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    Russia’s New Rules On Tech In The Military


    GROZNY, RUSSIA - NOVEMBER 6, 2018: Conscripts departing for service during a seeing-off ceremony/TASS
    While Russia battles the spread of the coronavirus, its top leadership has also moved against a perceived threat to security in the military. A decree signed by President Vladimir Putin has extended the restrictions on the devices that personnel may carry while on active service. The new legislation, published in Russian on a government website, makes special mention of devices which are capable of storing or distributing audio, photo, and video material or geolocation data: in other words, smartphones.

    Selfies as a security risk

    Like countless millions of us the world over, Russian military personnel have gotten used to carrying smartphones. The trouble is, a selfie with some of your fellow soldiers, posted on social media, can share the kind of information that could once have only been gleaned by the most sophisticated of spying operations. The new presidential decree amounts to a tightening of existing legislation, introduced in 2019.

    That followed international investigations' use of material shared by soldiers, and other open sources, to question Russia's version of events, especially in the war zones of Ukraine and Syria. The website Bellingcat in particular has irritated the Kremlin with its investigations into the shooting down of flight MH17 over Ukraine in July 2014. Bellingcat has made extensive use of open source material—content which is freely available in the internet—and the Russian Ministry of Defence clearly doesn't want its personnel either to contribute to that, or unwittingly to give away material which might be useful to another army’s intelligence service, or an enemy.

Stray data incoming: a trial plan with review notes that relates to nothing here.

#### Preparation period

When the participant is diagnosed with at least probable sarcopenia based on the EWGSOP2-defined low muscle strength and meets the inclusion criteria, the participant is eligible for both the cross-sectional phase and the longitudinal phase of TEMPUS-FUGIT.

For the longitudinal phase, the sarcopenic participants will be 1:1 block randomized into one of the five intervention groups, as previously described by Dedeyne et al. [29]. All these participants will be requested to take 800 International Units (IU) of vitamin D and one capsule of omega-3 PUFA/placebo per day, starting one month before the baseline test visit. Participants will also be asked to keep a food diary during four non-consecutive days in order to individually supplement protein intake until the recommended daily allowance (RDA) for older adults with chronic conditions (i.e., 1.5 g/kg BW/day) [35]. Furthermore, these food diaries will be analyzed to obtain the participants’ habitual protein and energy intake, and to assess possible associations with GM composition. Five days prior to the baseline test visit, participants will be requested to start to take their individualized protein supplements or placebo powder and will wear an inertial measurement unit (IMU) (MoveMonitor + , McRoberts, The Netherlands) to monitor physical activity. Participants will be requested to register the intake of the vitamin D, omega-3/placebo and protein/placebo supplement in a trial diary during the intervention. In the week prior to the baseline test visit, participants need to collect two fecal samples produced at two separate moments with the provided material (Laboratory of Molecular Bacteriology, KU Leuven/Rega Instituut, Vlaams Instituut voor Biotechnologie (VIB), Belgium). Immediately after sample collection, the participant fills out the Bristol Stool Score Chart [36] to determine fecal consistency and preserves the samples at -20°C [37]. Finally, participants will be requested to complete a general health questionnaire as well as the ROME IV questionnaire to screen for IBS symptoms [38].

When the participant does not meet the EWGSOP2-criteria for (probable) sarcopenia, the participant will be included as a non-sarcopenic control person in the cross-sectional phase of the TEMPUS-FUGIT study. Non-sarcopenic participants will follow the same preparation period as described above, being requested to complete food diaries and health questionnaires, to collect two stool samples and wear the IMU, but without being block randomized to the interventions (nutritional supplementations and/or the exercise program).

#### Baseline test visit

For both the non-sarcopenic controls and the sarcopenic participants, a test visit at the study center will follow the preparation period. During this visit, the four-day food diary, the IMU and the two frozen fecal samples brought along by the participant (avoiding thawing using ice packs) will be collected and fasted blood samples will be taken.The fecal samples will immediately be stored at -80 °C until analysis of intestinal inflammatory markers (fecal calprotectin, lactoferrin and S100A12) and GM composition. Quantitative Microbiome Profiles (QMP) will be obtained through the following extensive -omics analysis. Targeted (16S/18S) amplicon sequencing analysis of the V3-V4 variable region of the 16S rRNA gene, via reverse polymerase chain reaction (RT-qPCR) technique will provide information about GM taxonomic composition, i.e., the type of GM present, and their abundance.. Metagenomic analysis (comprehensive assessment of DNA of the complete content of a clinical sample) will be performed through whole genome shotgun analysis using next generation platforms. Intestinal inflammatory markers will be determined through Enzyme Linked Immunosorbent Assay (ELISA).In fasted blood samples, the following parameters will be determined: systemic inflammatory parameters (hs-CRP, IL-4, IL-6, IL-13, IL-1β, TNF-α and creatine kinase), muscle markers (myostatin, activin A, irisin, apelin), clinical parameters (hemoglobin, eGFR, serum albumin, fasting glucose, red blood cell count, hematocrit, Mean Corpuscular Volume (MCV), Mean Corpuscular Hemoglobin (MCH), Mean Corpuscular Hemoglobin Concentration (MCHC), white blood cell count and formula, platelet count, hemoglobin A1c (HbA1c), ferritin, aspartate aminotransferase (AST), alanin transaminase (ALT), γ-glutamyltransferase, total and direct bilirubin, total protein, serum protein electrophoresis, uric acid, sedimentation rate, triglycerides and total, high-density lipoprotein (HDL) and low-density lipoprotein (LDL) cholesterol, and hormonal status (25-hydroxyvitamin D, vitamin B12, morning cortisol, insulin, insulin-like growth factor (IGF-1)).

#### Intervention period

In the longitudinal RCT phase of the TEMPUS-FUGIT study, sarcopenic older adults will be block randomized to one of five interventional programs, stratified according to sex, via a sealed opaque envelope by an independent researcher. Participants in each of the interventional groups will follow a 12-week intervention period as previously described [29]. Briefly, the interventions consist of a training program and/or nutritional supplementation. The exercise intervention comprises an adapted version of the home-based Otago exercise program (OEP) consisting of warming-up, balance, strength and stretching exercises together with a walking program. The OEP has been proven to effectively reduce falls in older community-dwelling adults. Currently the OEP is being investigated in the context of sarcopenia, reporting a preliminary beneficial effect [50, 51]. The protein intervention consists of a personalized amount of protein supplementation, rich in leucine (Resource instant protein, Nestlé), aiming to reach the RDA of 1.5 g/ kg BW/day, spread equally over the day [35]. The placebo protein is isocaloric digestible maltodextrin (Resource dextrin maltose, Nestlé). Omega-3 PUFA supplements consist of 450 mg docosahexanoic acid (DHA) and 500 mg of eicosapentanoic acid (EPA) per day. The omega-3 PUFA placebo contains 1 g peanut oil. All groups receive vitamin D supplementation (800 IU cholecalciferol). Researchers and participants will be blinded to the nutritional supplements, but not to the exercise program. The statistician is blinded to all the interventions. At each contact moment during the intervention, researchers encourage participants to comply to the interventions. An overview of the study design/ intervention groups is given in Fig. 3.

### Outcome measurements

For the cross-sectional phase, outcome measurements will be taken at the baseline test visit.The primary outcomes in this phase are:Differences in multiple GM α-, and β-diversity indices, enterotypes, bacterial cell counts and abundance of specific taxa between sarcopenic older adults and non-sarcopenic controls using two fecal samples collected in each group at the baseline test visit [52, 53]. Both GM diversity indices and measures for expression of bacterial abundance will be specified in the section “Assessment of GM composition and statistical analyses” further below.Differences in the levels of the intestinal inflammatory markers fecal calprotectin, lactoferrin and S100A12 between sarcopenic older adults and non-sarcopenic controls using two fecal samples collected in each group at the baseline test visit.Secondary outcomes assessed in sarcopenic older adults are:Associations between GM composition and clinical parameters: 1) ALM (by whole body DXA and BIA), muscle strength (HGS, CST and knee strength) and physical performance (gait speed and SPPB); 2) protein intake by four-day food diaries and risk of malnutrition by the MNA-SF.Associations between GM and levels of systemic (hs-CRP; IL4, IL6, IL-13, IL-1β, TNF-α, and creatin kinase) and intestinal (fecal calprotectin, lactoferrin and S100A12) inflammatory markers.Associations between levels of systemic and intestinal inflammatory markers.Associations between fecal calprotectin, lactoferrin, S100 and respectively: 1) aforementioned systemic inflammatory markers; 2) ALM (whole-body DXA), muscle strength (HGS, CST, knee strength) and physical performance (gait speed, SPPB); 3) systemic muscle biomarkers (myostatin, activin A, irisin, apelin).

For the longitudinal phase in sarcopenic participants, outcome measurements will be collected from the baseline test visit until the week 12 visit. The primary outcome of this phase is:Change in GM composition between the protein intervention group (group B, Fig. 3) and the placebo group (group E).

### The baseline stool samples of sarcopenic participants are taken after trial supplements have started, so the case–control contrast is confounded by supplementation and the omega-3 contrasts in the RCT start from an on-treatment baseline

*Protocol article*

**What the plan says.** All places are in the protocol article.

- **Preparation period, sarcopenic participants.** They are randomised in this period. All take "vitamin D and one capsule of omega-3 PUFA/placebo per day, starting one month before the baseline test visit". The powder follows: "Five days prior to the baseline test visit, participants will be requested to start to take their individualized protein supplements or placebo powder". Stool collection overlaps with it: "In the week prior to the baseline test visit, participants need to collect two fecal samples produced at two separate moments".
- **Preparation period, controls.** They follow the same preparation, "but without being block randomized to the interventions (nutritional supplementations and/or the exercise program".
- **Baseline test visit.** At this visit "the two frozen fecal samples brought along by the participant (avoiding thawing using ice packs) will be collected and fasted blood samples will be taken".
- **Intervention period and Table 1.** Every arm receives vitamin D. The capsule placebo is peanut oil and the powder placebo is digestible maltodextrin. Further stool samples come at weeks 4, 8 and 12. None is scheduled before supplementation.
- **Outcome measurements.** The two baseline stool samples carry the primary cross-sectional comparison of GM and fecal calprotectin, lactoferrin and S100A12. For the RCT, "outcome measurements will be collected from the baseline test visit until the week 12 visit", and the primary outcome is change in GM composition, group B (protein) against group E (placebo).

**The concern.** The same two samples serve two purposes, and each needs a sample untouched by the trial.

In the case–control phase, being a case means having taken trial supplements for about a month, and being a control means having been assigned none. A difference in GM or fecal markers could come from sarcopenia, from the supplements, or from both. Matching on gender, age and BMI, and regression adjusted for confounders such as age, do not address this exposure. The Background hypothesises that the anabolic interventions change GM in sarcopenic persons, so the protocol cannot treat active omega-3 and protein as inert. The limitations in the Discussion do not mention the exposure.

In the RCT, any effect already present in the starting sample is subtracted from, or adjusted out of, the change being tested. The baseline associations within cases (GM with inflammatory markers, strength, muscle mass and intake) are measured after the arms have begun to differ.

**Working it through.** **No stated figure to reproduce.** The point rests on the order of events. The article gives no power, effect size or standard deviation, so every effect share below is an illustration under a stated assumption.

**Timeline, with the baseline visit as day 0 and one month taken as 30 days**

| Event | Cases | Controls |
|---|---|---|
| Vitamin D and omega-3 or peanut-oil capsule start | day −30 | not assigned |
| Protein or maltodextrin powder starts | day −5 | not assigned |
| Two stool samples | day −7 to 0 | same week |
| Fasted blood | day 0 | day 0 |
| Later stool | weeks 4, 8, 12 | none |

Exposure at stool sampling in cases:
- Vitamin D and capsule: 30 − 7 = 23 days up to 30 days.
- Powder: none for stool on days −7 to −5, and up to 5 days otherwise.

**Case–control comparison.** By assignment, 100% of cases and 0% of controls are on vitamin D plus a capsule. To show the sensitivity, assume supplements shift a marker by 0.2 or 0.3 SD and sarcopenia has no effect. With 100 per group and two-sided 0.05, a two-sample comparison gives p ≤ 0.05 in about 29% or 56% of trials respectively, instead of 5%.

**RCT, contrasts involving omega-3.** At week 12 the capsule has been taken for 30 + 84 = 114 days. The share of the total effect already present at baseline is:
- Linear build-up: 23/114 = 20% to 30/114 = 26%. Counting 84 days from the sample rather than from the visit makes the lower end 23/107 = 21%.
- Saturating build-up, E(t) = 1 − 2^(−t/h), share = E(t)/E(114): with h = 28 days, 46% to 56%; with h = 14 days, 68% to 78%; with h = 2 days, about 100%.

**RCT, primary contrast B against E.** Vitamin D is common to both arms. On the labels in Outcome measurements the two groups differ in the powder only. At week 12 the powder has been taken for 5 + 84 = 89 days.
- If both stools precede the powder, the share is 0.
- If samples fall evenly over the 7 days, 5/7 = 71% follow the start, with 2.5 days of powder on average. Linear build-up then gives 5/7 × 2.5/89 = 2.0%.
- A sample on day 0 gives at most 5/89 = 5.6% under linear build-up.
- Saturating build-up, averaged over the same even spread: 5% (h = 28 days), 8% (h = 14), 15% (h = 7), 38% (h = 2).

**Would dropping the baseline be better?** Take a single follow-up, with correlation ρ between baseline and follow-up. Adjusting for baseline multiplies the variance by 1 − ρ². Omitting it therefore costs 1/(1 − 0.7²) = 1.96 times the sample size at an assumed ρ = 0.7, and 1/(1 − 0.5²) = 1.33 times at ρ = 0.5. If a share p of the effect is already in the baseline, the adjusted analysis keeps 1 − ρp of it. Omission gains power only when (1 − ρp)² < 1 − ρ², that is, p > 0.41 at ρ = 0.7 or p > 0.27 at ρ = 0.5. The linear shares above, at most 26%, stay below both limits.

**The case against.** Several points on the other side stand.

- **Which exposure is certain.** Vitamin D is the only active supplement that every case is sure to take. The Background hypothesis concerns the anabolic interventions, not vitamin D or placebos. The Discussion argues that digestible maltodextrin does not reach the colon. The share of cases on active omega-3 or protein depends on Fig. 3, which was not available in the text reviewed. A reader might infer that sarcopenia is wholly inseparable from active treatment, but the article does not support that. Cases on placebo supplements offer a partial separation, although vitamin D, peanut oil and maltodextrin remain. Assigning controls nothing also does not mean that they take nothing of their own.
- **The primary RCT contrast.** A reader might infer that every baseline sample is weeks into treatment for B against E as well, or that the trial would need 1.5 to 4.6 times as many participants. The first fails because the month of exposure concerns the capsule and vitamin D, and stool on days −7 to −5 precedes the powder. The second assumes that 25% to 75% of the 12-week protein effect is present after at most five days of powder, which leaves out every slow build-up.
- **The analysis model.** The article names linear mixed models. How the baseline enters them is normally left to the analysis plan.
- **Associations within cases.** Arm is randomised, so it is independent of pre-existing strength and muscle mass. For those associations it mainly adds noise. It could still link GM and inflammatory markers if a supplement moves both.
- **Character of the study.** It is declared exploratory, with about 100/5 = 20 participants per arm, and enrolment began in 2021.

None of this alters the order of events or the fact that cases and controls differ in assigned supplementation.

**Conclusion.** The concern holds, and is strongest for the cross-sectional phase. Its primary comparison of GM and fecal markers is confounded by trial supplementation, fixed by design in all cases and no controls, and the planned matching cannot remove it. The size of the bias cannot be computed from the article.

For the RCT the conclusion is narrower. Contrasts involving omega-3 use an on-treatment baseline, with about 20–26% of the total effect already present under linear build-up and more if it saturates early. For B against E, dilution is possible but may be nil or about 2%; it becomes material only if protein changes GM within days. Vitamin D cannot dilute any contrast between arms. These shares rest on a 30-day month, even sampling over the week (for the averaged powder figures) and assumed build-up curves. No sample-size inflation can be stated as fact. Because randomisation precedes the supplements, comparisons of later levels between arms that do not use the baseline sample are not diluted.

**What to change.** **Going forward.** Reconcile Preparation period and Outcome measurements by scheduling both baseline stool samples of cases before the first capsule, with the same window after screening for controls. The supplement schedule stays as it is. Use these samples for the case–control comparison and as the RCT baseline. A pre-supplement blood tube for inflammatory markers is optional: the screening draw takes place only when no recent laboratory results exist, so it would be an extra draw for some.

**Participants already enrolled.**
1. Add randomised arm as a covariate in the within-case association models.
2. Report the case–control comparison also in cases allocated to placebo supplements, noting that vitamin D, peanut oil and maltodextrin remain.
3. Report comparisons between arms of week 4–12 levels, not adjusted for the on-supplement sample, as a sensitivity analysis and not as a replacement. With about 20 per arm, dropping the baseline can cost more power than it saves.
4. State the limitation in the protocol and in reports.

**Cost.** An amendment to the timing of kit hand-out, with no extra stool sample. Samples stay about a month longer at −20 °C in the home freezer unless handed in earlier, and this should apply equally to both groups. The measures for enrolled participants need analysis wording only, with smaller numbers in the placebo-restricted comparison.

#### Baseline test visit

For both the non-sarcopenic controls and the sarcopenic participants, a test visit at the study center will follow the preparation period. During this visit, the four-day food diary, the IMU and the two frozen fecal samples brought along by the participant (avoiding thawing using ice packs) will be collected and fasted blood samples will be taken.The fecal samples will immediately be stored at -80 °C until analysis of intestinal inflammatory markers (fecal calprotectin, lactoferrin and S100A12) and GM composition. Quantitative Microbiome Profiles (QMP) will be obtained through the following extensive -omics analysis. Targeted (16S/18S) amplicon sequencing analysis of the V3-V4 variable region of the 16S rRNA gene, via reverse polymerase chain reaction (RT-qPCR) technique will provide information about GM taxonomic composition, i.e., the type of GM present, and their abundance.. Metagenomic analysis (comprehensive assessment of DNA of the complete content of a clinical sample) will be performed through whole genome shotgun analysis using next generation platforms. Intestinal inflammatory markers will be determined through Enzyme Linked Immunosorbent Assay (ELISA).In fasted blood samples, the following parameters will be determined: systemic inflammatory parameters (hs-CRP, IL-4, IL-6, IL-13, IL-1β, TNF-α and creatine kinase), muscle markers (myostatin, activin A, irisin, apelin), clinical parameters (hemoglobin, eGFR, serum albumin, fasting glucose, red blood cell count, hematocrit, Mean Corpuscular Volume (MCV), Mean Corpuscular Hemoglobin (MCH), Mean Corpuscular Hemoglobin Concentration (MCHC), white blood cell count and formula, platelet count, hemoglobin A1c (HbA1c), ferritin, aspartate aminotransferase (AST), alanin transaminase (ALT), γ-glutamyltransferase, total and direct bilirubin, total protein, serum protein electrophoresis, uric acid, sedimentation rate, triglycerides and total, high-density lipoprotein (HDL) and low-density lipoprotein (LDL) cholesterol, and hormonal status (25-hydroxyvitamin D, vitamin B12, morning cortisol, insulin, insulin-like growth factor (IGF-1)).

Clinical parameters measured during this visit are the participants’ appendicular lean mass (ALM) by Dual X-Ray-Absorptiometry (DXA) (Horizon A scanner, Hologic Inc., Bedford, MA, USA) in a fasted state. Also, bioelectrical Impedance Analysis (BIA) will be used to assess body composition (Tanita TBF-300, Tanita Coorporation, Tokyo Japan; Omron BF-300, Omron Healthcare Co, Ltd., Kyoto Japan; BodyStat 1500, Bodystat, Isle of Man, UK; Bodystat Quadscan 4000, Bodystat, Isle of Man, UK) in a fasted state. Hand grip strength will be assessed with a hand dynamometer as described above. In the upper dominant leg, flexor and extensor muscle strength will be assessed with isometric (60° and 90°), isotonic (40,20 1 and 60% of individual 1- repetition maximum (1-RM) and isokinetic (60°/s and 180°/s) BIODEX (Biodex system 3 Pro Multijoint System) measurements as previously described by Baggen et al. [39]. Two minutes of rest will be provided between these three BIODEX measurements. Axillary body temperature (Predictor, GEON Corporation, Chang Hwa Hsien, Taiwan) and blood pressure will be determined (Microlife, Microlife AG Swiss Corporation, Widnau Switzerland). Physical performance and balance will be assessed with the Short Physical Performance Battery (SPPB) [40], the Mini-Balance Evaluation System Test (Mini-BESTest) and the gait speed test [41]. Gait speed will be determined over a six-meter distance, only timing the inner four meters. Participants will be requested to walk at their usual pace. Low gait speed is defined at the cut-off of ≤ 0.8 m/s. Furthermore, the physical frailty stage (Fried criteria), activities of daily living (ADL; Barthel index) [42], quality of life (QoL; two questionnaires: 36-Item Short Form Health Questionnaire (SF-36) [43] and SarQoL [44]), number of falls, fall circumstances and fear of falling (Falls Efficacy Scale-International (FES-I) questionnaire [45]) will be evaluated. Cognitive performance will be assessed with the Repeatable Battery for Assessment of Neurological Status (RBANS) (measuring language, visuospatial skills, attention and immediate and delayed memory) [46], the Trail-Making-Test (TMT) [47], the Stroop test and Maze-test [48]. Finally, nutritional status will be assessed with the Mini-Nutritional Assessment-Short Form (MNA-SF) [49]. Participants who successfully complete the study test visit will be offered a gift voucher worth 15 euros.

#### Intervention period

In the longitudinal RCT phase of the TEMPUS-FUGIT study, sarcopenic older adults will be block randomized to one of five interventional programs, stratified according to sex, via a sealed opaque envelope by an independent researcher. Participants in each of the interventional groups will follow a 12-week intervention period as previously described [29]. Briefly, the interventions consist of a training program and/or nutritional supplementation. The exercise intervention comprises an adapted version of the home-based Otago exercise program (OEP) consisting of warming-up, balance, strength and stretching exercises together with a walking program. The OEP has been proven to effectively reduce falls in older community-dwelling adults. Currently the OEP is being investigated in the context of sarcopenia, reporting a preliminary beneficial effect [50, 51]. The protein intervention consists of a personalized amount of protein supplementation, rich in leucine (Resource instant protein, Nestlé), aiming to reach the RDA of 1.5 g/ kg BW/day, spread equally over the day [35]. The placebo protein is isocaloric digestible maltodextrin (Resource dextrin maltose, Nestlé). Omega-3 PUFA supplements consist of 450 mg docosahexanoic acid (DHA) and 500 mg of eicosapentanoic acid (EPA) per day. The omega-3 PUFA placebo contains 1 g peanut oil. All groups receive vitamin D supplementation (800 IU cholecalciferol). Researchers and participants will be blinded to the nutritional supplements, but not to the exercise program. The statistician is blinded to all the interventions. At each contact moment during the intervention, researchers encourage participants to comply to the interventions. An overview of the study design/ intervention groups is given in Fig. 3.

The Changing Image Of Russia's Armed Forces

    After a time in the 1990s and early 2000s when the Russian military was plagued with poor morale and equipment failures, the armed forces' image has changed. The Kremlin is keen to promote its military power abroad—just look at Syria—in a way unseen since the Soviet era. For all that, the Russian army still relies extensively on conscription—Putin signed a decree March 30 calling up 135,000 new recruits—and many of the young men who come to serve will be just as reluctant as young people the world over to part with their smartphones.

    It is a risk many armies now have to contend with. Of course, Russia has—despite its consistent denials—been frequently accused by western governments of attempts to hack computer systems, including during the 2016 presidential election. So some may see a certain irony in its taking such care with cyber security.

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